Antibodies Identified that can Neutralize Omicron

Antibodies Identified that can Neutralize Omicron

During a recent study in Washington (US), an international team of scientists through great research explored and identified antibodies that can neutralize Omicron and other SARS- CoV-2 variants.

These antibodies will target spike protein areas of the virus that mostly remains unchanged even after mutations. The findings related to the study were published in the journal Nature.

After identifying the key areas to neutralize the spike protein of the variant, it would become easier to design the vaccines and antibody treatments that will remove this variant very rapidly. Not only for omicron but also many other variants that may emerge to us in the future, said David Veesler, an investigator with the Howard Hughes Medical Institute and associate professor of biochemistry at the University of Washington School of Medicine in Seattle.

“This research result tells us that by focusing on the formation of the antibodies that would target these highly conserved sites on the spike protein, there is a way to overcome the problem of the continual evolution of the variants of virus”,

Veesler said.

Veesler led the research of the project with David Corti of Humabs Biomed SA, Vir biotechnology, in Switzerland. The main authors of the study were Elisabetta Cameroni and Christian Saliba (Humabs), John E. Bowen (UW Biochemistry), and Laura Rosen (Vir). 

The Omicron variant has 37 mutations in the spike protein, which is used to fasten the process of increasing cells and making new bodies. This is a really high number of mutations till now. These rapid increases and changes in its formation explain why the variant is spreading so rapidly, infecting those who have been infected and reinfecting those who have been previously infected by the other variants.

The main answer through the research we will find here is: how this constellation of mutations in the spike protein of the omicron variant is able to affect its ability to enter the cells and to elude the immune system’s antibody responses, Veesler said.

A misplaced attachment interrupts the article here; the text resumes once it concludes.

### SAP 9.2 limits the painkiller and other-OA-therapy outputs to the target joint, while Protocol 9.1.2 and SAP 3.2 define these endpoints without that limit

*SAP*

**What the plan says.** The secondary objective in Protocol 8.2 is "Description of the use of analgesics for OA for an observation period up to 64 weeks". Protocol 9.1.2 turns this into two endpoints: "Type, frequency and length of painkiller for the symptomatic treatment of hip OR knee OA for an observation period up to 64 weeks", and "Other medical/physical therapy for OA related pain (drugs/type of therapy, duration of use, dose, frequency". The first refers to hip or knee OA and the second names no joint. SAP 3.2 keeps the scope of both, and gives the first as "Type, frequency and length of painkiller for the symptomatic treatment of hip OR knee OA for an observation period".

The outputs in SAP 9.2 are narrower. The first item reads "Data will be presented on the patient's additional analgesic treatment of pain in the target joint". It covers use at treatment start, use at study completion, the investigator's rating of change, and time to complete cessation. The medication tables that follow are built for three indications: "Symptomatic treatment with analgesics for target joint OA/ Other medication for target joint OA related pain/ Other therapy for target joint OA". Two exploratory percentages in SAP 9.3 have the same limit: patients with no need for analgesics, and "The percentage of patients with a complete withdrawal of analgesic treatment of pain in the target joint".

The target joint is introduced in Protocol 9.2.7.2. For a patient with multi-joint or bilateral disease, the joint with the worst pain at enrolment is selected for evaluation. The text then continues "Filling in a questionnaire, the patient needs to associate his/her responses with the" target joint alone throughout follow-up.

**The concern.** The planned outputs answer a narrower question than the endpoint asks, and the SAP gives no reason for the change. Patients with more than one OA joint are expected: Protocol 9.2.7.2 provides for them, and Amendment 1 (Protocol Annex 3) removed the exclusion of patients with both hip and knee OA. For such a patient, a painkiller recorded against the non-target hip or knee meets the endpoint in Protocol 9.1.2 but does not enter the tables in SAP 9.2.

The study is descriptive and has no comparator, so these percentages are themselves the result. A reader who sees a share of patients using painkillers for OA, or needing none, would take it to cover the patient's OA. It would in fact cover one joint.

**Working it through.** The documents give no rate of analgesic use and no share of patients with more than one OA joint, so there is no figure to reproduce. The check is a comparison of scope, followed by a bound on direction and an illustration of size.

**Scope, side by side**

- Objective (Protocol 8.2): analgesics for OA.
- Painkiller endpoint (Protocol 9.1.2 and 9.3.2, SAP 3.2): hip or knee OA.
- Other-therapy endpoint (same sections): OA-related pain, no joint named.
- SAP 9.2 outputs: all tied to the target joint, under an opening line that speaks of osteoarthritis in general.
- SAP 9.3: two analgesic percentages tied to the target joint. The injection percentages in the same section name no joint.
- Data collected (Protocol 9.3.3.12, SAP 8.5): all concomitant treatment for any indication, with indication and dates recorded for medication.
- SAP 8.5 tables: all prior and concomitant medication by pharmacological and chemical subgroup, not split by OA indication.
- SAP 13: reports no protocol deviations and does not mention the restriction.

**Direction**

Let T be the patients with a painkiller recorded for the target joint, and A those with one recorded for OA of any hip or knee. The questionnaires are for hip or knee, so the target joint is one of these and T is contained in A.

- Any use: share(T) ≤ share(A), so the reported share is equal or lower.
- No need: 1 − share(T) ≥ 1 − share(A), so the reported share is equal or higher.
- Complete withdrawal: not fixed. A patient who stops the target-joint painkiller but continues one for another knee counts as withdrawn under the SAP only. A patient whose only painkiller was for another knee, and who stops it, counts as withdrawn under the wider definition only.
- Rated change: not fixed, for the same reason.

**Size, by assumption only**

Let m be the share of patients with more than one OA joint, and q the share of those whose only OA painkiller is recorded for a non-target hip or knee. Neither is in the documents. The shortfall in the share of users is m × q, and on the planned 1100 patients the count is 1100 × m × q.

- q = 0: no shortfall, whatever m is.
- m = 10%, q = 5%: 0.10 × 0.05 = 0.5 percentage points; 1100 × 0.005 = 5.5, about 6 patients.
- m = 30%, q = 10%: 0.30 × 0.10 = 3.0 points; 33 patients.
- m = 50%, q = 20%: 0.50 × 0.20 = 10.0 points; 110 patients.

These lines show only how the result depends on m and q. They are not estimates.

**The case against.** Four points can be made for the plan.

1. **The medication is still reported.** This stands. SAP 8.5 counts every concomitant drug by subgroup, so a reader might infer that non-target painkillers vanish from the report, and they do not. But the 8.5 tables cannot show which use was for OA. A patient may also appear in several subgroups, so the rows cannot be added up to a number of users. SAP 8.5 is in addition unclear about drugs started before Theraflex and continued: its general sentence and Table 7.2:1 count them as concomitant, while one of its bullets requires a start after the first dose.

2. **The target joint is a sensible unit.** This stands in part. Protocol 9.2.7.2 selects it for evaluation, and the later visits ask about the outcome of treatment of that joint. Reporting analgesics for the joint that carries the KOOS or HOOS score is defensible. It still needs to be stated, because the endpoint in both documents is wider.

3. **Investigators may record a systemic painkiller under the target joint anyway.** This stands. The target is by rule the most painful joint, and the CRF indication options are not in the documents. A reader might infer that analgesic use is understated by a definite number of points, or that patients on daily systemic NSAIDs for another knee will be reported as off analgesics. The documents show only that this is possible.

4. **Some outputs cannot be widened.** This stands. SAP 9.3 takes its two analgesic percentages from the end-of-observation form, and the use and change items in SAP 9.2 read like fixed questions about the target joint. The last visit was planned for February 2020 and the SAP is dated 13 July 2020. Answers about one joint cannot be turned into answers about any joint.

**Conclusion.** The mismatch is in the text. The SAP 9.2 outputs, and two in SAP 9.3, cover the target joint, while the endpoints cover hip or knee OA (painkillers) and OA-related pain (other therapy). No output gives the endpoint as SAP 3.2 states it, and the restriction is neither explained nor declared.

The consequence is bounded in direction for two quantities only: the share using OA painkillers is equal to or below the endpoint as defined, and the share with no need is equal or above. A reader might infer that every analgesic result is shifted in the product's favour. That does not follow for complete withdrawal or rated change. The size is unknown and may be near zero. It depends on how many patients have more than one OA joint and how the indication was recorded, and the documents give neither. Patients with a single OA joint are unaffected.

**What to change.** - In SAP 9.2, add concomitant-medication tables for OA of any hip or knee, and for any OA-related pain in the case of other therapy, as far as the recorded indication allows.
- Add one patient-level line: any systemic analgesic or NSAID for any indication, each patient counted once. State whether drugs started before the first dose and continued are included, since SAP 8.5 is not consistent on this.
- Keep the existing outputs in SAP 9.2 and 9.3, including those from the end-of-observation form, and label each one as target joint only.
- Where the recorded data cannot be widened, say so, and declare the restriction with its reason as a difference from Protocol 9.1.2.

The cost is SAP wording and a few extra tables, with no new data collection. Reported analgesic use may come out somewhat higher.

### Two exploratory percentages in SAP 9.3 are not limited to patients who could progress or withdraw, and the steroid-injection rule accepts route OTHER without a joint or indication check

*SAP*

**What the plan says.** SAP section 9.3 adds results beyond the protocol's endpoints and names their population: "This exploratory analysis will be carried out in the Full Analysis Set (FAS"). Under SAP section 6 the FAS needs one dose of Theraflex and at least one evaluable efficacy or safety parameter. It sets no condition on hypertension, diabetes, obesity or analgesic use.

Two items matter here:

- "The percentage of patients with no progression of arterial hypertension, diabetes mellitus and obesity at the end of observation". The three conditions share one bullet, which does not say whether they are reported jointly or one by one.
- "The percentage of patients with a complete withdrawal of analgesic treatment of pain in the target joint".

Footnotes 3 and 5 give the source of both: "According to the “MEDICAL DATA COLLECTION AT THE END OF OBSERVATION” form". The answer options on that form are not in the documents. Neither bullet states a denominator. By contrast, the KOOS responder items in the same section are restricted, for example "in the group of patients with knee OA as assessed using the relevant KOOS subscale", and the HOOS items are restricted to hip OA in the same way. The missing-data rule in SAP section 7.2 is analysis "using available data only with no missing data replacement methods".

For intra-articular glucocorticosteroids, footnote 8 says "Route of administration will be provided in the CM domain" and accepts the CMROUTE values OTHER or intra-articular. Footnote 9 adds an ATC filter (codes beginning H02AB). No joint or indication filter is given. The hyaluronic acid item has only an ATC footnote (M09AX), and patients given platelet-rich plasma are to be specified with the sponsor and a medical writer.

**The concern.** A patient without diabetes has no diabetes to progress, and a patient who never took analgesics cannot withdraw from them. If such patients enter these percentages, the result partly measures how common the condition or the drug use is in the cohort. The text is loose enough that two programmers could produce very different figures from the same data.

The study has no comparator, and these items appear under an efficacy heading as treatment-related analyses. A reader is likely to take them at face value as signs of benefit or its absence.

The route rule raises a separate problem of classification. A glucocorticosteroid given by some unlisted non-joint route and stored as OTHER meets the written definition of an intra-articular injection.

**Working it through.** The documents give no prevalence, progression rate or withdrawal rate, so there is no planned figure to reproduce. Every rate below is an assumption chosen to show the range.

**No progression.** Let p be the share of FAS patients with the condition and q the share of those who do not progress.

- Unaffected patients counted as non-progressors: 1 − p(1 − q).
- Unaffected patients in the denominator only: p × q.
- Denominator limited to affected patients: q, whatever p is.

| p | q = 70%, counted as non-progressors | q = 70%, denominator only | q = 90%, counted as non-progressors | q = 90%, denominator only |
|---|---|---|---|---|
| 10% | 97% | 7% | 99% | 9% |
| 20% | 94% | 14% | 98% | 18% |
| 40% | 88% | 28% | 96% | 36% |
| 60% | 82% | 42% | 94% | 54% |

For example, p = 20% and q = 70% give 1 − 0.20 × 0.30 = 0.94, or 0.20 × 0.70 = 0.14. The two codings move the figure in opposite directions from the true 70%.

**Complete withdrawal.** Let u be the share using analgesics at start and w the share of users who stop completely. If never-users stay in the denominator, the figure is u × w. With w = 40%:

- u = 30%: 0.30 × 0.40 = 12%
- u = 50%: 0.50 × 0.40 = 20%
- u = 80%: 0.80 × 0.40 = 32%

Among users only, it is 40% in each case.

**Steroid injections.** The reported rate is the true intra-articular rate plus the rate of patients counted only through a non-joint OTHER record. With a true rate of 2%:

The research was placed on a disabled, non-replicating virus, called pseudovirus to assess the effect of  mutations

To assess the effect of these mutations, researchers bring off a disabled, non-replicating virus called pseudovirus, to give rise to spike proteins on its surface, as the coronaviruses do. They then generated the pseudoviruses which had the spike protein with the omicron mutations and those found in the identification of other variants during the pandemic.

They found that the omicron variant spike protein was able to stick 2.4 times better than the spike protein found in the variant at the beginning of the pandemic.

“That wasn’t a huge increase”, Veesler noted, “But in the SARS outbreak in 2002- 2003, mutations that increased infection were associated with higher transmissibility and infectivity.”

They also identified that the omicron variant was able to bind the mouse ACE2 receptors efficiently, suggesting that the omicron might be able to infect both humans and other mammals.

The research discovered that the antibodies generated are able to neutralize via recognition of conserved areas in different variants of the virus. This suggests that designing vaccines and antibody treatments that would affect the target areas of the broad spectrum of various variants emerging through the mutation would be highly effective, Veesler said.

READ MORE: OMICRON VS DELTA VARIANT: AN ANALYSIS

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